Detail of cuneiform squeeze. Ernst Herzfeld papers, Freer Gallery of Art and Arthur M. Sackler Gallery Archives.
Larry DeVore is a retired lawyer who became a docent at Freer|Sackler twenty years ago. Shortly thereafter, he began volunteering in the Department of Conservation and Scientific Research. For the last fourteen years he has been working with our paper conservators, first Martha Smith and now Emily Jacobson. He has been involved in many different projects, including the repair of a collection of “squeezes.”
A squeeze is a paper cast of an inscription or picture that has been incised on an outdoor monument or building. In this way the inscription, which could become eroded or destroyed over time and cannot be moved to another location, can be preserved. Large sheets of wet paper are pounded into the recesses of the inscribed surface and once the wet paper dries it is peeled off the surface.
The F|S Archives was given more than three hundred squeezes by Ernst Herzfeld, an archaeologist who worked in a number of Middle Eastern countries, including Iran, during the 1920s and 1930s. Over time many of the squeezes, of cuneiform inscriptions from sites such as Persepolis, had suffered damages. There were tears in a number of different places, the cuneiform was frequently compressed, and often sections of the cast were missing. In addition, repairs made previously used poor-quality materials, such as scotch tape or brown paper tape, which had to be removed before new repairs could be made. Tears and holes were mended using Japanese paper and a good-quality adhesive and the cuneiforms that had been crushed or damaged were restored to their original height where possible.
If you want to see for yourself what a squeeze looks like, come to the Feast Your Eyes: A Taste for Luxury in Ancient Iran exhibition that is currently on display at Freer|Sackler. If you look closely, you might even see where some of the repairs were made.
Learn more about the Squeeze Imaging Project at the museum.
A peacock struts his stuff in the Freer Courtyard circa 1923.
With Winged Spirits: Birds in Chinese Paintings on view in the Freer, we searched around for some more images of birds and found this photograph of a peacock in the Freer courtyard in 1923, at the time of the museum’s opening. Yes, there were live peacocks running around (okay, maybe not running), perhaps an oh-so-subtle reminder for visitors not to miss Whistler’s Peacock Room. At the time, three peacocks were lent to the museum from the National Zoo. They remained in the museum during the warmer months, but were returned to the zoo in the winter.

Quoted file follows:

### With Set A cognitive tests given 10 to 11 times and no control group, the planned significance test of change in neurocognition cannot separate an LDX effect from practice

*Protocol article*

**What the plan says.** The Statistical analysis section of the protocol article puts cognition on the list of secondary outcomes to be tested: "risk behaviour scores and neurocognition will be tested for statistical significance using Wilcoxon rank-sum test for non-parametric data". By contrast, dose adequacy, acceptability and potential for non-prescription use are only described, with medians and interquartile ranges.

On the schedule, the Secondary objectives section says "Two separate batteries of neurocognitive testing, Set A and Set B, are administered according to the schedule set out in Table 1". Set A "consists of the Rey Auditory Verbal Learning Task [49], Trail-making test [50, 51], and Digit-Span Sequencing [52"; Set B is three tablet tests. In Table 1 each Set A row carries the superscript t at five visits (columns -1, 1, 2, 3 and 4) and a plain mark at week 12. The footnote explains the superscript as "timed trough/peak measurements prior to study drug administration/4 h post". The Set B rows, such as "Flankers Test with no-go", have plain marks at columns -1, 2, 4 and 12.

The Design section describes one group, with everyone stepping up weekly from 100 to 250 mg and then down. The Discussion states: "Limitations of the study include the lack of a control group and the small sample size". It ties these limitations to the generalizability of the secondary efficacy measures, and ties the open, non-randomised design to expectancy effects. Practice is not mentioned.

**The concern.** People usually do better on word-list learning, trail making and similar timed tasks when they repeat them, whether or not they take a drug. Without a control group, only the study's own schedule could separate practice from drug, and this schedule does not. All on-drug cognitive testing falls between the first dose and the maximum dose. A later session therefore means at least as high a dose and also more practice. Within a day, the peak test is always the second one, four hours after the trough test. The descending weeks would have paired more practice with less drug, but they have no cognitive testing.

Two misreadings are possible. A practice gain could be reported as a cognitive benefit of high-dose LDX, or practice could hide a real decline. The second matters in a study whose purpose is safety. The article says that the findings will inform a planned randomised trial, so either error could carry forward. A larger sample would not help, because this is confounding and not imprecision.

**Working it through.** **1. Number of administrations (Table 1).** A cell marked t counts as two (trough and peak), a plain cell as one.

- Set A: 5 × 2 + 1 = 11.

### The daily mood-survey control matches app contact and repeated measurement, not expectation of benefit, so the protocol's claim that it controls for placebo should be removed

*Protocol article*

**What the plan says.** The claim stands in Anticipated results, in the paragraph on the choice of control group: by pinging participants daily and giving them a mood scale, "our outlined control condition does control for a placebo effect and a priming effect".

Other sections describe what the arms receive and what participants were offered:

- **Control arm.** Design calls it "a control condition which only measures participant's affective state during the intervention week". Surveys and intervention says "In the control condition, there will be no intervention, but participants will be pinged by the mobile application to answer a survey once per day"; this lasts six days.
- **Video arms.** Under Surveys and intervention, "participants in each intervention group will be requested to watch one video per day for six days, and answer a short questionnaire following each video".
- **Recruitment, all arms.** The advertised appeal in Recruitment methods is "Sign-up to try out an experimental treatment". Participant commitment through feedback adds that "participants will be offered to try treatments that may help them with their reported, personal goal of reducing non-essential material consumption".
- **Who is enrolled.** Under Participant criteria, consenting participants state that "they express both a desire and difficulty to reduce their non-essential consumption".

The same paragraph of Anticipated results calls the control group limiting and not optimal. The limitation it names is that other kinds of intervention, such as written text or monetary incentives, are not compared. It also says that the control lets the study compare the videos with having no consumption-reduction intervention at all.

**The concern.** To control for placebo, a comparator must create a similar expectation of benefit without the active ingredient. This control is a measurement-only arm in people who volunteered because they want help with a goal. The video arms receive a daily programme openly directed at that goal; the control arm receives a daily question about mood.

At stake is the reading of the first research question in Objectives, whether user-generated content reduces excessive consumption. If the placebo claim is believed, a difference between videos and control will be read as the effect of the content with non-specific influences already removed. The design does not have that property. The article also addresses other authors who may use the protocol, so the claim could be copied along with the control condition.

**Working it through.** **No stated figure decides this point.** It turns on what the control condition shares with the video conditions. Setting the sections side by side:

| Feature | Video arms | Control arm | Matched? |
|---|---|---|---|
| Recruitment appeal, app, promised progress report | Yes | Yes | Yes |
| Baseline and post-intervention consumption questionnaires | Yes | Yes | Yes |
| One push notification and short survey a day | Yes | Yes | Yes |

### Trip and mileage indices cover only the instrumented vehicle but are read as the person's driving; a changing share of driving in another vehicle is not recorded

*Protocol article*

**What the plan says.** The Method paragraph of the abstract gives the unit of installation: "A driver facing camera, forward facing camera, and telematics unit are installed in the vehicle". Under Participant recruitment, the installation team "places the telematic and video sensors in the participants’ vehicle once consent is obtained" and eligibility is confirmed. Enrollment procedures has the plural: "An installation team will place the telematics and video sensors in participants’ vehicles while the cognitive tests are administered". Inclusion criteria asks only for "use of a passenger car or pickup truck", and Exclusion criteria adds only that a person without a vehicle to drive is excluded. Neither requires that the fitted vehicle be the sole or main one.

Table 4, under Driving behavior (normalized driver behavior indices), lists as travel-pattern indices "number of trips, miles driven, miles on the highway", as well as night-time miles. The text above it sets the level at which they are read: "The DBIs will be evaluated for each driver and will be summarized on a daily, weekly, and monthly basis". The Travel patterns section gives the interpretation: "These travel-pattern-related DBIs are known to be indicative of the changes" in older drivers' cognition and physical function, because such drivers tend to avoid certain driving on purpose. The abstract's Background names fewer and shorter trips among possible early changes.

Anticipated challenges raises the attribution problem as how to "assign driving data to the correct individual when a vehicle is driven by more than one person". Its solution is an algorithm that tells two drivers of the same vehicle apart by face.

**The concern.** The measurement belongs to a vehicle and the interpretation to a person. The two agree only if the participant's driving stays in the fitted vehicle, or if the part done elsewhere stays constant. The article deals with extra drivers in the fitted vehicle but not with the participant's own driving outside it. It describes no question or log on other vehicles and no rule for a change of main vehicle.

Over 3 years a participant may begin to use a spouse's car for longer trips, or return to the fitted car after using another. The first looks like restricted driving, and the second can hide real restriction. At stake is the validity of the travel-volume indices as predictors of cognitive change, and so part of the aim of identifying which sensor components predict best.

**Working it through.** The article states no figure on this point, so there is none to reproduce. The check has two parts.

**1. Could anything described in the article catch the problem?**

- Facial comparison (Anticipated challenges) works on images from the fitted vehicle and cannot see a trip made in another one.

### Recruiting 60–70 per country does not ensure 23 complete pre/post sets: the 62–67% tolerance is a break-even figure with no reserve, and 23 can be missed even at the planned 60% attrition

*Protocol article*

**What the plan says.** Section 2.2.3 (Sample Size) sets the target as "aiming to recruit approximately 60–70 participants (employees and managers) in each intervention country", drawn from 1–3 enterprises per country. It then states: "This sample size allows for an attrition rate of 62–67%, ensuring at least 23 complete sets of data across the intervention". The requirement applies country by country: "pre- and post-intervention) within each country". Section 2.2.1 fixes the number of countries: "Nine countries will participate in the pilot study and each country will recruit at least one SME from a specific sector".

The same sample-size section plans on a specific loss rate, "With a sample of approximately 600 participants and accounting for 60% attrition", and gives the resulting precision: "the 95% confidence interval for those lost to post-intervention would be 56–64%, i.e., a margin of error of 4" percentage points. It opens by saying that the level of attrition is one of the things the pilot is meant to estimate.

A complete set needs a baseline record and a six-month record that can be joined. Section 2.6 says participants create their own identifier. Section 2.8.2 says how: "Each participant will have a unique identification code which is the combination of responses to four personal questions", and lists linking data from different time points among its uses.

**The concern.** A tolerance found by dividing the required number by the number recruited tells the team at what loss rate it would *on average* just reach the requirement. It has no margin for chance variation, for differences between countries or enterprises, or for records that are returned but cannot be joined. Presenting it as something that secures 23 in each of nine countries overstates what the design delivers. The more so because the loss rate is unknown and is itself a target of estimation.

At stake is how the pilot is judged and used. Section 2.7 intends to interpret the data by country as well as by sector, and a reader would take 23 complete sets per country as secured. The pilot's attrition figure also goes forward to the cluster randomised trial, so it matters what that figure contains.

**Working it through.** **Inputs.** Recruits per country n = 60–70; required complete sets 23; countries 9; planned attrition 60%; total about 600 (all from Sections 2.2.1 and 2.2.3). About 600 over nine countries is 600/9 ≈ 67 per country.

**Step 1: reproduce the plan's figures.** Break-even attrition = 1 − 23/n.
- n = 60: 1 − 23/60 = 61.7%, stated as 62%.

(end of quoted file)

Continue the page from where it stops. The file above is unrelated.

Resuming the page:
What do you think? Would you like to see peacocks in the Freer courtyard today?
Photo courtesy of the Archives of the Freer Gallery of Art and the Arthur M. Sackler Gallery.
In honor of the 25th anniversary of the Arthur M. Sackler Gallery, we’ll be featuring posts throughout the year that commemorate the museum’s founding. Some, like this one, will look back. Others will look forward, and most will be just right! Here, in 1986 or so (the museum would open in 1987), the Sackler is being built. The Smithsonian Castle and the entrance to the S. Dillon Ripley Center can be seen in the background. In addition to a new home for Asian art, the re-envisioning of the quad included the neighboring National Museum of African Art (which, if the photo were panoramic, would be on the right).
Photo courtesy of the Archives of the Freer Galley of Art and the Arthur M. Sackler Gallery.
In 1925 writer, curator, and professor Benjamin March—one of the foremost authorities on Chinese art in the 1920s and 1930s—and his wife spent their honeymoon in Hangzhou, China, which he recorded in his journal and in photographs. Here’s an excerpt just in time for Valentine’s Day:
“In the early afternoon, we took rickshas [sic] and rode out of the city through narrow streets to Six Harmony Pagoda. I had been wanting to visit it again, and to try a couple of pictures I had not been able to make succeed the last time. We took our supper down to our boat and went out on the lake to enjoy the moon. We drifted and paddled about the lake and the islands. After supper we sat, wrote a little verse, and then Dorothy sang for a long while and I lay on my back watching the white moon. A good day, a very good day—and no rain.”
Learn more about the Benjamin March papers in the Archives of the Freer and Sackler Galleries.